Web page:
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Hong Kong

Catholic philanthropist Jimmy Lai arrested in Hong Kong

Arrest of media tycoon under new security law is ominous for press freedom in the city

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Catholic philanthropist Jimmy Lai arrested in Hong Kong

Millionaire media tycoon Jimmy Lai, 72, poses during an interview with AFP at the Next Digital offices in Hong Kong last month. Lai was arrested on Aug. 10 under Beijing's new national security law. (Photo: AFP)

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One of Hong Kong’s leading Catholic philanthropists, media tycoon Jimmy Lai Chee-ying, has been arrested along with members of his family and company management as Beijing continues its swift implementation of the brutal new national security law (NSL).

Lai, 72, has donated millions of dollars to Catholic causes and has been retired Cardinal Joseph Zen’s biggest financial backer.

This has raised fears in some quarters that the prelate, who like Lai is a trenchant critic of Beijing, could be in the sights of the ruling Chinese Communist Party (CCP) along with other church leaders.

Cardinal Zen has previously revealed that what began as a HK$3 million (US$387,000) birthday present turned into donations of about USS$20 million — one third of all donations that Lai made to various causes, many of them associated with the pro-democracy movement, according to the South China Morning Post.

The cardinal has explained that the money has been spent on a wide range of things including the so-called underground church loyal to Rome but not part of the state-run Chinese Catholic Patriotic Association, sending Chinese priests to Rome and even funding Zen’s own trips to Rome.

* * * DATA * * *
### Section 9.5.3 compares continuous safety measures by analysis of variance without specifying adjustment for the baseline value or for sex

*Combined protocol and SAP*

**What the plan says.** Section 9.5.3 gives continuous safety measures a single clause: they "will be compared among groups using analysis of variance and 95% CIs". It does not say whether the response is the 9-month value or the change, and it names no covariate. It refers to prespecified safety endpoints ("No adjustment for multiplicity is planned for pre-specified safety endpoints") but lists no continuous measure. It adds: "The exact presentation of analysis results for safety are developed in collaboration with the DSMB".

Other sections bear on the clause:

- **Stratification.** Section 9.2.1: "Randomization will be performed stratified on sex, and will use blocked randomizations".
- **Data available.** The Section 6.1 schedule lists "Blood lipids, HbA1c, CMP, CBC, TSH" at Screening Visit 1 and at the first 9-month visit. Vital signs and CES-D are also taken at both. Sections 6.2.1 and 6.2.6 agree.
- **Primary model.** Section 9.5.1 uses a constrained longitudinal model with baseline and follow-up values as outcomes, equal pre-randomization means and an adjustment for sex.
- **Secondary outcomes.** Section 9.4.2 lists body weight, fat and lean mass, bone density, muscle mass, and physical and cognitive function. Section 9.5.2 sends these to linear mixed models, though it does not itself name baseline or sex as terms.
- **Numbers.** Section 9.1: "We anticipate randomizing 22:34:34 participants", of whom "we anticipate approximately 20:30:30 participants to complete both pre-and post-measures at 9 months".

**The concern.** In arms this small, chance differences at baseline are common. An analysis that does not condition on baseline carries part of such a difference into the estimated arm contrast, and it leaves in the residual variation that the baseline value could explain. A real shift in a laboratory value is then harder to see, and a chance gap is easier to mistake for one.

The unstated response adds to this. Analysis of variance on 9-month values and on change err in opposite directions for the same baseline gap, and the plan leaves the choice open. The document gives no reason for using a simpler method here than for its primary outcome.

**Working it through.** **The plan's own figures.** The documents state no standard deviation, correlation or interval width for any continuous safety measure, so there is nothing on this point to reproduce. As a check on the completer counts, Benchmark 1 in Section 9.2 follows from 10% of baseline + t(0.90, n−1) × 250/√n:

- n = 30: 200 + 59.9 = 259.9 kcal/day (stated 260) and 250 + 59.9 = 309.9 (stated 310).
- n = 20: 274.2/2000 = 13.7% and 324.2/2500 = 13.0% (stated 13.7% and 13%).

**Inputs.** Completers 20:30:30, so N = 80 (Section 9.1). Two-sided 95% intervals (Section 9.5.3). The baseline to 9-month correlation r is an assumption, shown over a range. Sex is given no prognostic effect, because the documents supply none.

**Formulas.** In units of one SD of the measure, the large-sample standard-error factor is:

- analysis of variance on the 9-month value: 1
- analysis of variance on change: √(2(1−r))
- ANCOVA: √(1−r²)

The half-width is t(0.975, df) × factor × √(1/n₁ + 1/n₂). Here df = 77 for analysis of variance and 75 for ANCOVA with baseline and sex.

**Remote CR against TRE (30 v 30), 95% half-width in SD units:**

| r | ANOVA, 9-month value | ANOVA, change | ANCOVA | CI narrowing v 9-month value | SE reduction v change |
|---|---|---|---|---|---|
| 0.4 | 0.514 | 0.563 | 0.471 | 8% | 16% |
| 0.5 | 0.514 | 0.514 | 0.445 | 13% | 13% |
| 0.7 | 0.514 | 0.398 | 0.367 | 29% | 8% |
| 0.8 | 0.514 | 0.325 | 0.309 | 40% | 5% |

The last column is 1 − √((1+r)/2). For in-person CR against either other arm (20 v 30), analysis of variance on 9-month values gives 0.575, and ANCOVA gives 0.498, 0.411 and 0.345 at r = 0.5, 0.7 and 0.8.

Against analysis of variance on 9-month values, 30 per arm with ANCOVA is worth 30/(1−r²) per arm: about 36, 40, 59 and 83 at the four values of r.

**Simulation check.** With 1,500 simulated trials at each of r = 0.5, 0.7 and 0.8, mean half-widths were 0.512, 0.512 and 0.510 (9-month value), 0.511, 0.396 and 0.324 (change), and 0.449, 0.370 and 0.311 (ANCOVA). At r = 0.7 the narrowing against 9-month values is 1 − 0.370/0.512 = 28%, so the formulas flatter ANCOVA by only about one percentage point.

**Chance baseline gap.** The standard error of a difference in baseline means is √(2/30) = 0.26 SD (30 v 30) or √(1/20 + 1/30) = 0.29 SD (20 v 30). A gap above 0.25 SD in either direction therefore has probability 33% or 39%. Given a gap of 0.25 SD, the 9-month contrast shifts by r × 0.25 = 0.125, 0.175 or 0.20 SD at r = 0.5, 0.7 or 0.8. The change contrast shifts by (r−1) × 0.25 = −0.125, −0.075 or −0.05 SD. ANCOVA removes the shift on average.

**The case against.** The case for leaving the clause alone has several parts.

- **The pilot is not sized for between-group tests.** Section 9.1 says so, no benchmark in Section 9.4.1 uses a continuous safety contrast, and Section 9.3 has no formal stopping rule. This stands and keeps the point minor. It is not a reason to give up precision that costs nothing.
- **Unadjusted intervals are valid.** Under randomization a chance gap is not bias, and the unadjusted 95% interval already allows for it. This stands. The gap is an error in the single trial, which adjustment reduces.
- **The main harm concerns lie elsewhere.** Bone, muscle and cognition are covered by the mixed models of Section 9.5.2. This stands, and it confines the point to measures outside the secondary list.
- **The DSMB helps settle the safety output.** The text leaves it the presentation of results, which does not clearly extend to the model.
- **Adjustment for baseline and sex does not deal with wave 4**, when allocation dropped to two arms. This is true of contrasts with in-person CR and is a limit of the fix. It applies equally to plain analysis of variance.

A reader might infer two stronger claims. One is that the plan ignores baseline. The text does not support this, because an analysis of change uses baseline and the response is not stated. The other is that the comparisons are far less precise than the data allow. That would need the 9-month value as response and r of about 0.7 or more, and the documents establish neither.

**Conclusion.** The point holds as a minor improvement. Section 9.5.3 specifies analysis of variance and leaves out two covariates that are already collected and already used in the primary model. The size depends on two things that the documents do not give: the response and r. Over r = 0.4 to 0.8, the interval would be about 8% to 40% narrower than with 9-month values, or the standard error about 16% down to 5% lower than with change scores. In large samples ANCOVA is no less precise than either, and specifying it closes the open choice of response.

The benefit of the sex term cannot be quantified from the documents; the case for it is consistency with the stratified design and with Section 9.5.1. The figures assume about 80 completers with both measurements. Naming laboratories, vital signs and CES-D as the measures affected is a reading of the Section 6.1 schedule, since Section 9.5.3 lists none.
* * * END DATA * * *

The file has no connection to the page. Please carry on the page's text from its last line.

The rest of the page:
Lai, who made his fortune through mid-market fashion chain Giordano before parlaying his wealth into media companies Next Media and the city’s leading anti-Beijing newspaper Apple Daily, has long been one of Being’s key targets in the city.

About 200 police raided the office of Apple Daily and handcuffed Lai under the NSL provision of “foreign collusion” along with two of his sons and two executives of Next Media. He was also charged with fraud. The NSL means Lai could be sent to the mainland for incarceration and trial.

“The police operation is still ongoing and does not rule out more arrests,” Hong Kong police said.

In interviews after the NSL was imposed, Lai described the new legislation as “the death knell for Hong Kong.”

"I'm prepared for prison. If it comes, I will have the opportunity to read books I haven't read. The only thing I can do is to be positive, " he told news agency Agence France-Presse (AFP).

He has has been the victim of violent attacks in recent years by Beijing-sponsored thugs. In February, Lai was arrested along with other pro-democracy advocates for a largely peaceful protest in August 2019 but the charges were later dropped.

Observers said the arrest of Lai is a clear message from Beijing that no one  is safe from the long and brutal reach of Chinese authorities.

The NSL has criminalized comments deemed to be seditious, separatist or broadly critical of the government.

Cardinal Zen, Bishop Joseph Ha and senior representatives of the Diocese of Hong’s Kong Peace and Justice Commission have made numerous statements supporting the pro-democracy movement in Hong Kong and have been prominent in attending street protests against the Hong Kong government and Beijing.

Lai, who also holds United Kingdom citizenship, is the second target picked up by the newly created Office For Safeguarding National Security in Hong Kong, set up to implement the NSL and answerable to Beijing. Four young student activists were arrested last month.

Beijing has also “postponed’ elections for the city’s quasi-democratic Legislative Council, due in September, by a year, citing concerns over the spread of coronavirus even though South Korea and Singapore have successfully held safe polls this year.

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